Many months now I wanted to test the logic analyzer feature of the bus pirate, which is documented here.
In order to do so, I created a simple circuit with couple of components I had lying around. Specifically, I decided to make a square wave frequency generator using a HCF4060BE binary counter, so that the output of the logic analyzer would be quite clear. The circuit is the following:
And here is the messy breadboard version:
Connections between the bus pirate and the 4060:
|Probe channel||Bus pirate pin||HCF4060 pin||Frequency|
|chan0||CS||Q8 (pin 14)||74.583KHz|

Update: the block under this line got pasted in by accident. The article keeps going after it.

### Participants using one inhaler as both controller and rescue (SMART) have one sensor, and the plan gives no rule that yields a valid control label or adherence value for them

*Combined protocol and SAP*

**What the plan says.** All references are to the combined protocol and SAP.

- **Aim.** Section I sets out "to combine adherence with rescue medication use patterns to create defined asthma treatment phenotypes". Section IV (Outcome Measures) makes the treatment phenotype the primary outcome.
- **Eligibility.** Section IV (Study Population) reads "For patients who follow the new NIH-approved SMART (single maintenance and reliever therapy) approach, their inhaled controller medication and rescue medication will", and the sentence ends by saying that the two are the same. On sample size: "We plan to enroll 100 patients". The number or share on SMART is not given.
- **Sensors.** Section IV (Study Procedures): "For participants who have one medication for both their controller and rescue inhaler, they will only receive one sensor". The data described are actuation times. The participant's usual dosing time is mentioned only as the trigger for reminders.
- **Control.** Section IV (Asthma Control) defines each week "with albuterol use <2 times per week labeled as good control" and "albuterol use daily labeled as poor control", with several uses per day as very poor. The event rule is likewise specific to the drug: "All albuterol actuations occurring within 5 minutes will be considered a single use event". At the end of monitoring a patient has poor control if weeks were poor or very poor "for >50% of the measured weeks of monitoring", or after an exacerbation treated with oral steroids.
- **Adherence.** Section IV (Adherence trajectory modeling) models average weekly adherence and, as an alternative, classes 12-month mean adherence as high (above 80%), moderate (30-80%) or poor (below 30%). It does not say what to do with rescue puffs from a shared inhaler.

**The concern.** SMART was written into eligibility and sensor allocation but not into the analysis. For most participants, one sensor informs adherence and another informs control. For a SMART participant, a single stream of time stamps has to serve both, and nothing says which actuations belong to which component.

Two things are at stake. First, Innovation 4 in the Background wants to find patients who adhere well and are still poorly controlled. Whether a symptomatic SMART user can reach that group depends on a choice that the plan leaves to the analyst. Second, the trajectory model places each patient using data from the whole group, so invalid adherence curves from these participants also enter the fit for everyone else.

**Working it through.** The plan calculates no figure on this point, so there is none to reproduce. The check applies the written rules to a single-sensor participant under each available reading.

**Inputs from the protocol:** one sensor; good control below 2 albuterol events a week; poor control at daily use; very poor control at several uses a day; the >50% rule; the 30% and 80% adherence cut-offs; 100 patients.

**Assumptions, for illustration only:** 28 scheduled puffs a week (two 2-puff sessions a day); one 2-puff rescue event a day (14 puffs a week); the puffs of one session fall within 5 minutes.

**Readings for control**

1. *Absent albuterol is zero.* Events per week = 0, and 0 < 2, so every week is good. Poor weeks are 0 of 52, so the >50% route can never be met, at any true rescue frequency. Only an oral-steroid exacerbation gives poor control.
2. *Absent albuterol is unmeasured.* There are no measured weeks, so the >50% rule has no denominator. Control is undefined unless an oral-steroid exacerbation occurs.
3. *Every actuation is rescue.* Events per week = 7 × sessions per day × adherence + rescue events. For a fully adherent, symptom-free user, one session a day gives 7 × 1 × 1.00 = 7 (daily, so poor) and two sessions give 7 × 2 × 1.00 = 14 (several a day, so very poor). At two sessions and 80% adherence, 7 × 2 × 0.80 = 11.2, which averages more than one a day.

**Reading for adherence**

|chan1||MISO||Q7 (pin 6)||148.655KHz|
|chan2||CLK||Q6 (pin 4)||297.311KHz|
|chan3||MOSI||Q5 (pin 5)||594.185KHz|
|chan4||AUX||Q4 (pin 7)||1.188MHz|
Make sure that your Bus Pirate firmware is v3.0 or later. With the bus pirate you can have up to 5 channels. Yeah, I used ’em all in this example.
I used a 4MHz crystal in the above circuit, thus the “weird” frequencies you see in the table. With a 2.4576 MHz one, you will get more common baudrates.
After you set up the connections and power up, launch the Open Bench LogicSniffer software and press “Capture” to start capturing samples from your bus pirate.
Logic analyzer output:
Channel information using the “Measurement mode” (under Tools menu):
You can clearly see that the frequency is doubled in each channel, starting with the lowest in channel 0, where they are also verified from the Measurement tab.